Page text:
"Most of the Sindhi patients especially women complain of symptoms of "monjh" which is equivalent to ghabrahat (chest apprehension in other Indian patients. Many of these patients have absolutely no heart disease and have nothing else but panic disorder. The incidence of this symptom is so high in Sindhi females that every alternate patient complains of the same not responding to any treatment!! However, ischemic heart disease in Sindhis specially those living abroad is extremely common (like the Asians in UK) and should be excluded before diagnosing functional complaints. Many of the females will complain of symptoms due to so-called "low blood pressure". Most of these symptoms are due to anxiety and tension and not due to low blood pressure. The symptoms of "Saheko" which really means dyspnoea is often present along with "monj" without any organic disease. Diabetes and hypertension are extremely common in this population. Often they neglect the treatment of these diseases and develop ischaemic heart disease (both sexes). Fortunately, because they can "afford", many undergo Angioplasty and coronary bypass heart surgery and then agree to take drugs life time. Even the incidence of "Strokes" due to abnormal brain circulation is more common in Sindhi population (mainly due to negligence and not taking treatment of "detected" or "undetected" hypertension). For the same reason kidney failure CRF is more common in Sindhi population. Regarding diseases of lungs, COPD is still off and on seen in so-called poor Sindhis (from Ulhasnagar) who continue smoking bidis and cigarettes. The modern Sindhis have more or less given up smoking. The standard complaints of most of the Sindhis especially women are "ograai" and "pet saaf kona acheyto" which literary means belching and incomplete evacuation. The belching is so severe that the patients often present with aerophagy syndrome. Belching is not a disease and is not only a habit (which started in this community in childhood) but is associated with over eating. In my experience Sindhis have the highest incidence of belching and aerophagy in the world. Another common complaint is the "Coated" tongue. They continue using tongue cleaners and always corelatetheir coated tongue (which is normal) with their abdominal complaints of distension and constipation. Incomplete evacuation is often due to their sluggish colon and associated poor abdominal tone and flabby abdomen and possibly lack of outdoor exercises. Blood cholesterol and triglycerides are often very high in Sindhi population and are mainly related to intake of alcohol and rich diet. As compared to many other communities, in Sindhi women the symptom of leucorrhoea is very common. In males the symptoms of sexual weakness are more or less universal often due to excess of alcohol, tension, diabetes, iatrogenic causes and more "expectations!" However, the incidence of urethral syndrome and Dhaat (male leucorrhoea) as seen in many other Indian males is more or less never seen in Sindhi males (although they often over indulge in sex). Interestingly like in Arabs, I find that the incidence of AIDS is much less in Sindhi population. Regarding the different sub-communities in Sindhis - the picture described by me above is commonly seen in Sindhwarkis. Although, Hyderabadis and Amil Sindhis have also more or less same illnesses, belching, aerophagy and other gastrointestinal symptoms are less common in them. More often Bhaibandh and Shikarpuri Sindhis join cults like Radhaswamy and after taking "Naam" stop non-vegetarian food and often alcohol, though many of them who were smokers continue smoking. Also many of these types of Sindhi like to retire from sex life around the age of 50-55. Finally, in poor Sindhi population of Ulhasnagar most of the above picture described by me would often be seen."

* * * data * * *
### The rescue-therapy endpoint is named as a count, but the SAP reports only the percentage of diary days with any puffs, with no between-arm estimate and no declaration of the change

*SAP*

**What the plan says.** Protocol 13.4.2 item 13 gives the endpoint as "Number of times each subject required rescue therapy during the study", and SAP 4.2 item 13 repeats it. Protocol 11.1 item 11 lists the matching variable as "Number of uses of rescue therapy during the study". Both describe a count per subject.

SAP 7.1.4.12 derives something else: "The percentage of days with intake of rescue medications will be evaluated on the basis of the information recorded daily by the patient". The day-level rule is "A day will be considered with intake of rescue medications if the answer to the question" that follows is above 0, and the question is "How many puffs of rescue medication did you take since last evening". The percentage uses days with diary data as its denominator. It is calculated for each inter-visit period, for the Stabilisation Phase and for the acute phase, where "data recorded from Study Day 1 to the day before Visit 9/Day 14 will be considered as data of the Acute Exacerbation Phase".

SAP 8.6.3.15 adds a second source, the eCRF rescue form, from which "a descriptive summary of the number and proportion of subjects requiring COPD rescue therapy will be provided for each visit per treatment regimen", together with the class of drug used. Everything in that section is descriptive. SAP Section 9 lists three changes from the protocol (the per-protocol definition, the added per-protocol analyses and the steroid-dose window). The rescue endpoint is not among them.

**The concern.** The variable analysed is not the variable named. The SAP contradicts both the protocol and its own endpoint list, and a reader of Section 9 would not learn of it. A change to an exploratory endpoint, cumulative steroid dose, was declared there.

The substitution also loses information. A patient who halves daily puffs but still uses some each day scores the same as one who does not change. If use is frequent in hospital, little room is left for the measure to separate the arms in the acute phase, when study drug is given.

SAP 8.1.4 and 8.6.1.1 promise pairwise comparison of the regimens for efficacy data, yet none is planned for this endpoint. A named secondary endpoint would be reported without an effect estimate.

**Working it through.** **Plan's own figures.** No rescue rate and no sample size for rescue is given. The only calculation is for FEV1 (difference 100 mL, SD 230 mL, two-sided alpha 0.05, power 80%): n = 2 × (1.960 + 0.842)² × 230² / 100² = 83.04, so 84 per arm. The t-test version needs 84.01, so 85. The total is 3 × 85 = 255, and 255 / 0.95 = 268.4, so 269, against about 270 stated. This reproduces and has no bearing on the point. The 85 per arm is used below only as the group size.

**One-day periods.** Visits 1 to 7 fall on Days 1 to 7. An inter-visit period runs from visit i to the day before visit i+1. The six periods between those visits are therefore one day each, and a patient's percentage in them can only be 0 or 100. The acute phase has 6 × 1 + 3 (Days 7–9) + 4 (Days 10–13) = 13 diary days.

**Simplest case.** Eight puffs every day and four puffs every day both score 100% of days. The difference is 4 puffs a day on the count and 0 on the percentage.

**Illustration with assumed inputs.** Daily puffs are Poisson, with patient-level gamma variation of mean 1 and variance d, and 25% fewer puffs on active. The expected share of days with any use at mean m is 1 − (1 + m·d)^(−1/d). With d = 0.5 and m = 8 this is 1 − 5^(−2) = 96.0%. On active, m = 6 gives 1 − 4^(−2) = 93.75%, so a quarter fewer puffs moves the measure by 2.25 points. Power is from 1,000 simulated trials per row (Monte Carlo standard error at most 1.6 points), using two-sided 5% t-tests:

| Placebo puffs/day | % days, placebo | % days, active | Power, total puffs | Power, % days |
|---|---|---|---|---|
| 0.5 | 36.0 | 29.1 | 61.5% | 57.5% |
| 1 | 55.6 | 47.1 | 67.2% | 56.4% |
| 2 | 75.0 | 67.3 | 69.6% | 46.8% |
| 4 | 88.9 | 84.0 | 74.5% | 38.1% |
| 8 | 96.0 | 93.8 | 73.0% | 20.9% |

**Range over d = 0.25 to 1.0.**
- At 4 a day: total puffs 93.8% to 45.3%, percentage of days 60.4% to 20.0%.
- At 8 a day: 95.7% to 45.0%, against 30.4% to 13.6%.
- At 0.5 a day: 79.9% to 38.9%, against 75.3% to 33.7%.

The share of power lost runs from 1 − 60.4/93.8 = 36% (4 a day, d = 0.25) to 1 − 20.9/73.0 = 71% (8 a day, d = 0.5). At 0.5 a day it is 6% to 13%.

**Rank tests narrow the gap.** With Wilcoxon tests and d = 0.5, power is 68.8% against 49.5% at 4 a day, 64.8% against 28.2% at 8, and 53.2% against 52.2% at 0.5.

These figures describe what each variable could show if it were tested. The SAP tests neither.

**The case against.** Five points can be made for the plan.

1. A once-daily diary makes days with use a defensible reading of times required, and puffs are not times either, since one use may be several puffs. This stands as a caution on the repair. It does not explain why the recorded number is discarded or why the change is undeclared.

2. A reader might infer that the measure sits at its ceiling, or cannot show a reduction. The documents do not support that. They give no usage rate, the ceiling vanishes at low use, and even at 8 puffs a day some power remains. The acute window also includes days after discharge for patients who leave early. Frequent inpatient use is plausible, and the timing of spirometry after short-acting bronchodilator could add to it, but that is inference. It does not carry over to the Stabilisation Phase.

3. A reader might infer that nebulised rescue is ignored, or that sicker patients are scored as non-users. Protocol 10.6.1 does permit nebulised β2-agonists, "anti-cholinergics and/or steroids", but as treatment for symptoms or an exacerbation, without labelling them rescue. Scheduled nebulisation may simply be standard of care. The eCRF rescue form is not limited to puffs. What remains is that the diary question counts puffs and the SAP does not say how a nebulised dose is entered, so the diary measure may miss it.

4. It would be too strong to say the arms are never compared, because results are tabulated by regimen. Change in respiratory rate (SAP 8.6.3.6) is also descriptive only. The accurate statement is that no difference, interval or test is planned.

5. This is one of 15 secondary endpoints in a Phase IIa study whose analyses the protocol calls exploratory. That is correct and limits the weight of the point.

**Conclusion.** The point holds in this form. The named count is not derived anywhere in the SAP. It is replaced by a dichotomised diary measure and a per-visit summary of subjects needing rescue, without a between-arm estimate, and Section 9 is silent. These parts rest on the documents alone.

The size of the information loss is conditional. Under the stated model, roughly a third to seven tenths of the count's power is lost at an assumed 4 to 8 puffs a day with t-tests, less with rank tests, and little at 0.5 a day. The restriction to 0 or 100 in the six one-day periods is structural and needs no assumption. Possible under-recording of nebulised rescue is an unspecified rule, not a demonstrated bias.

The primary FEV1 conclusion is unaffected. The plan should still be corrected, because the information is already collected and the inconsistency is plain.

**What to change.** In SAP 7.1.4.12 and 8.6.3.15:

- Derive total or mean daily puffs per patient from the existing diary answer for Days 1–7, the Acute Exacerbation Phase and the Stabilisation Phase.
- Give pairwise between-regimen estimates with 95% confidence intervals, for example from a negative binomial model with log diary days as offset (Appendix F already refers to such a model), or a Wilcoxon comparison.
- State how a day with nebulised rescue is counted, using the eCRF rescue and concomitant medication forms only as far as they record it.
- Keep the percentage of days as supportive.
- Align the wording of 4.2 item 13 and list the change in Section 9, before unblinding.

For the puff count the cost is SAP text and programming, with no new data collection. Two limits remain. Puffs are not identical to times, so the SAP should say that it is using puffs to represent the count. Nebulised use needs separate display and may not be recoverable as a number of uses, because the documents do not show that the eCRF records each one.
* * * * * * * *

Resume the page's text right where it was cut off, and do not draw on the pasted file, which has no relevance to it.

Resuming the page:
Conclusion: I really believe, even after my father attempted to convince me that this article was targeted at the "older generation," which upset me even more, that Dr. Kapoor has generalized far too much. My "evaluation" has allowed me to conclude that this report is beyond biased and prejudice. And I had to correct a lot of grammar and spelling within his report. I rest my case.